81 Sir Patriarch, ful sad and humble of cheere. See A version’s note to line 121 above.

83 Your dowble cros. See A version’s note to line 123 above.

Before 129 Princeps. In A (line 145), this speaker is identified as the Constable.

131 Carlemayn. See A version’s note to line 139 above.

132–33 worthy Arthour of . . . . the Rounde Table. A central figure in medieval romance, King Arthur was a legendary ruler of England who was also understood as a historical figure in the later Middle Ages due to his central role in works like Geoffrey of Monmouth’s History of the Kings of Britain (c. 1136). Arthur was said to have gathered the knights in his service around a round table at his court at Camelot, which served as their base in their search for the Holy Grail, the chalice used by Jesus at the Last Supper. Many of the Knights of the Round Table, including Lancelot, Galahad, and Gawain, appear as the protagonists of their own romance narratives.

151 brouht to lure. The phrase is used in hawking to mean “to bring somebody under control” (MED lure [n.1], sense 1c).

Before 161 Comes et Baro. In A (line 177), this speaker is identified as “the Baroun or the Knyht.”

Before 177 Abbas et prior. In A (line 223), this speaker is identified only as the Abbot. B adds the Prior.

188 somwhat the lesse grevaunce. In A, this line reads “passinge grete grevaunce” (line 244), a somewhat stronger statement of dismay than the revised line.

Before 193 Abbatissa. This is a new character, who does not appear in the original French Danse macabre; she corresponds to the A version’s Abbesse (line 249).

Before 209 Iudex. This is a new character, who does not appear in the original French Danse macabre or in the A version.

216 Weel is hym that alwey weel doth. Proverbial. See Whiting D278.

225 Doctour of Canon and Cyvile. In medieval Europe, two legal systems operated alongside one another: canon law, which was made and enforced by ecclesiastical authorities and used throughout Europe, and civil law, which was made and enforced by local secular authorities. Medieval universities taught both systems of law; the doctor whom Death addresses in this stanza is a scholar of both, as indicated by his terminal degree (doctor utrisque juris). This is a new character, who does not appear in the original French Danse macabre or in the A version.

235 No man of his liff hath charter nor seele. A charter is a formal document granting certain rights or privileges; a seal attached to such a document would give it legal effect. Using legal language, Death asserts here that no one has authority over his or her own life.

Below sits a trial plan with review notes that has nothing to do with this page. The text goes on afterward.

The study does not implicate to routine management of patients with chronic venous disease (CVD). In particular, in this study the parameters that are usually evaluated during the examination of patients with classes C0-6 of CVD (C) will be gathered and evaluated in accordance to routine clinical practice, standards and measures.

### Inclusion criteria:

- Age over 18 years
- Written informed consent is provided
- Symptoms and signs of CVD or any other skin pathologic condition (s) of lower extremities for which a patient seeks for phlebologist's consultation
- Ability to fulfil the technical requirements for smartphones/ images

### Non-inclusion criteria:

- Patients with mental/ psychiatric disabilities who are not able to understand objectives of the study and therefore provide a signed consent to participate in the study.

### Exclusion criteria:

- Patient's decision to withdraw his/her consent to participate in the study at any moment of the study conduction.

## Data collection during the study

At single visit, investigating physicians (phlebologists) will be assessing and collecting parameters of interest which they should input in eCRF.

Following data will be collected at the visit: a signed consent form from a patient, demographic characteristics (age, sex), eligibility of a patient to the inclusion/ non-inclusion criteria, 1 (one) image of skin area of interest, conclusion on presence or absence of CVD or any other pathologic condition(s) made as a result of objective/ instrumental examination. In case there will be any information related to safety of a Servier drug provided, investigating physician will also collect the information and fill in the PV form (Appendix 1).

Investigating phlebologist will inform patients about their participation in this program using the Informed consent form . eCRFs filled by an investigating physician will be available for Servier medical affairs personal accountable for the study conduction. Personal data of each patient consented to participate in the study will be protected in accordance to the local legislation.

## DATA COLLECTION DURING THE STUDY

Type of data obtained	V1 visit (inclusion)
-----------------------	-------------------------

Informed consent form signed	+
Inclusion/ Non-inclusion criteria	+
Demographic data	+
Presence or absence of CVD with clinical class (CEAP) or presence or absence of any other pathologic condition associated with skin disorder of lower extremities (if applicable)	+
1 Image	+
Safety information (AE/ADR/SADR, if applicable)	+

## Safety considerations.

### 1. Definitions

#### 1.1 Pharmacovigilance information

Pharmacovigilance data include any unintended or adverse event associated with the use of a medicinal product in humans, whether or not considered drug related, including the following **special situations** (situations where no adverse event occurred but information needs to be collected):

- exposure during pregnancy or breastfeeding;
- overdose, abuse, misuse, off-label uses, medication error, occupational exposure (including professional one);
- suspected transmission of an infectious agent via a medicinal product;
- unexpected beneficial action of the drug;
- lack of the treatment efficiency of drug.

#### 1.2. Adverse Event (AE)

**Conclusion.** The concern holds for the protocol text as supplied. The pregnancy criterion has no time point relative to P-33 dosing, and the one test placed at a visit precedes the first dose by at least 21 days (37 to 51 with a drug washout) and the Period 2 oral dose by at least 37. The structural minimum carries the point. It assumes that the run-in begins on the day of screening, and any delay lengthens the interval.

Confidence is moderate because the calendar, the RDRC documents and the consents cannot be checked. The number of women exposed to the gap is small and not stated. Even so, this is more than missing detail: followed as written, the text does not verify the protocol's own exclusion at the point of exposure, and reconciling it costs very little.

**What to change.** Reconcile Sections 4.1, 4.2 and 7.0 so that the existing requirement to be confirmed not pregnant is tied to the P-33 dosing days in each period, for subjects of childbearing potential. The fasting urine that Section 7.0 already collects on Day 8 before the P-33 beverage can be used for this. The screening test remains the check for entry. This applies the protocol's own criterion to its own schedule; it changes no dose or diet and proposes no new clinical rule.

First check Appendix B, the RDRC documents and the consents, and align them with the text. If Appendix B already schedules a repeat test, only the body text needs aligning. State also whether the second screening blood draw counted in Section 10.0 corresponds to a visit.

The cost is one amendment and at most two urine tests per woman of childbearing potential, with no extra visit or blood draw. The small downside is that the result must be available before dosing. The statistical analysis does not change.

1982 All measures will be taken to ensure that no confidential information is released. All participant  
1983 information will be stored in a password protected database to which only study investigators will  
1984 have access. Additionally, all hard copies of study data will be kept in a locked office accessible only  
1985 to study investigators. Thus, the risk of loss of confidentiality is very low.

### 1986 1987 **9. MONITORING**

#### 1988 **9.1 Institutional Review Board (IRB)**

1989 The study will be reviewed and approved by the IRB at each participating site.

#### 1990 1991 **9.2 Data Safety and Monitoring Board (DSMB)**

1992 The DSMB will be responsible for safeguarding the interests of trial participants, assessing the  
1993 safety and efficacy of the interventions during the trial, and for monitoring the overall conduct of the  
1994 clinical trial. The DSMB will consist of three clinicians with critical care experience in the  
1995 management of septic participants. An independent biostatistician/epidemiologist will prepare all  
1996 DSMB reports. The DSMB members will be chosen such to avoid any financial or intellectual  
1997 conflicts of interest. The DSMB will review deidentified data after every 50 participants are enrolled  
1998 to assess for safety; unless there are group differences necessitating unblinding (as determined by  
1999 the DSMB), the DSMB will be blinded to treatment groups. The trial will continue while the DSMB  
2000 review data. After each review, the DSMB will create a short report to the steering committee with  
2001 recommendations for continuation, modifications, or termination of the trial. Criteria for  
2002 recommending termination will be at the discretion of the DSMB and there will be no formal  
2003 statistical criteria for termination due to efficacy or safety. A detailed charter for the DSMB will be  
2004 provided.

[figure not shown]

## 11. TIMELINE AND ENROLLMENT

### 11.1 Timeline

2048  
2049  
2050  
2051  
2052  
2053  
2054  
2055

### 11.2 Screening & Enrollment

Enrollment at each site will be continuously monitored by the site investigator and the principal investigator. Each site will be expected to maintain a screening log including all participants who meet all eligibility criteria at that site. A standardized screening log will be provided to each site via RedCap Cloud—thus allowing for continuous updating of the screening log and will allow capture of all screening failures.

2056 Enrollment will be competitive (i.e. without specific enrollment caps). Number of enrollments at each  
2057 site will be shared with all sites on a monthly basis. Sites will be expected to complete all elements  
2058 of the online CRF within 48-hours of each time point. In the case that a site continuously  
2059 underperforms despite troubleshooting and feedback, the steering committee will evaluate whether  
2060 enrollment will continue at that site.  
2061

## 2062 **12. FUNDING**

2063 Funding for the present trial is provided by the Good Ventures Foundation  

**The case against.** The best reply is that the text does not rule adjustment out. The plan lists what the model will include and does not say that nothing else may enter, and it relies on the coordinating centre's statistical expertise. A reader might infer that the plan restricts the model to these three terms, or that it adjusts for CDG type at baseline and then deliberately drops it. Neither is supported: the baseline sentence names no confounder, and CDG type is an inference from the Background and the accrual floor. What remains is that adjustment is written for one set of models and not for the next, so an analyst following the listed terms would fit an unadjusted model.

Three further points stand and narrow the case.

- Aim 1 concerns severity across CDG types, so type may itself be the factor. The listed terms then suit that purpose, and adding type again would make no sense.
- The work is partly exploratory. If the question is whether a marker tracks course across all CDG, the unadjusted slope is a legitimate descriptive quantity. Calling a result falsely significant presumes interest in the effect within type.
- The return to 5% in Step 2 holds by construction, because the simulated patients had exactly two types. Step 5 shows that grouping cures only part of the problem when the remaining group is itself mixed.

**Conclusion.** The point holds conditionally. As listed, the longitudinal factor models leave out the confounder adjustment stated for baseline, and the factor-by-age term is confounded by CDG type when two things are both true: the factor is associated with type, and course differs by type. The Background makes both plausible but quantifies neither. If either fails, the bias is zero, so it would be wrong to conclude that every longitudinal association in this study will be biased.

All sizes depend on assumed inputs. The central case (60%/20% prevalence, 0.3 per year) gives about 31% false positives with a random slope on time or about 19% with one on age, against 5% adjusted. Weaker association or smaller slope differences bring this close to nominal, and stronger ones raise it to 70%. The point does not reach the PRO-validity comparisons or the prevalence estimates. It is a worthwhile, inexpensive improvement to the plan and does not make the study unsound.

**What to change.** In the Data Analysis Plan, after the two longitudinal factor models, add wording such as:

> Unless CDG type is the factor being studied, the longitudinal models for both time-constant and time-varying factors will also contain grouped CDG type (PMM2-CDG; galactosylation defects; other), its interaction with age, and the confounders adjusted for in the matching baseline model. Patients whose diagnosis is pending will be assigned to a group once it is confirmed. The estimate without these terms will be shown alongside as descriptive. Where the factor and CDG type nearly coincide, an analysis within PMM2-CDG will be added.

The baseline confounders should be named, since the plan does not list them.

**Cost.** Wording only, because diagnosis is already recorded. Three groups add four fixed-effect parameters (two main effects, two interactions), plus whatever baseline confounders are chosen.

Before 241 Miles et armiger. In A, both the speaker marker and line 217 name only the Squire. B adds the Knight.

Before 257 Maior. This is a new character, who does not appear in the original French Danse macabre or in the A version.

273 Sir Chanon Reguler. The MED (canoun [n.2], sense 2a) defines a canon regular as “a canon living under a quasi-monastic rule, a regular canon, an Augustinian or a Premonstratensian canon.” Such canons would have lived on the grounds of St. Paul’s during the time the Dance of Death was present in the Pardon Churchyard. This is a new character, who does not appear in the original French Danse macabre or in the A version.

289 Sir Dean or Chanon, with many gret prebend. See A version’s note to line 313 above. The B version adds the reference to a dean, the head of a chapter of canons associated with a cathedral or collegiate church (MED den [n.2]), which would be particularly appropriate for the Dance of Death’s setting at St. Paul’s.

297 My divers cures, my riche personages —. See A version’s note to line 321 above.

305 ye be barbid and claad in clothis blaake. See A version’s note to line 377 above. Although the Monk appears in both the French Danse macabre and the A version, his stanzas here are substantially revised.

306 Chastly receyved the mantil and the ryng. The mantle (a sleeveless overgarment worn by monks and nuns) and the ring were outward symbols of a vow of perpetual chastity typically bestowed by a bishop.

323 Sir Chartreux. See A version’s note to line 347 above.

337 Sir Sergeant. The Sergeant-at-Law is equivalent to the Man of Law in the A version of the text (lines 465–80) and is distinct from the Sergeant who appears in the B text from lines 401–16.

348–49 Tescape awey from . . . . nor gret prudence. In A (lines 476–77), these lines appear in the opposite order.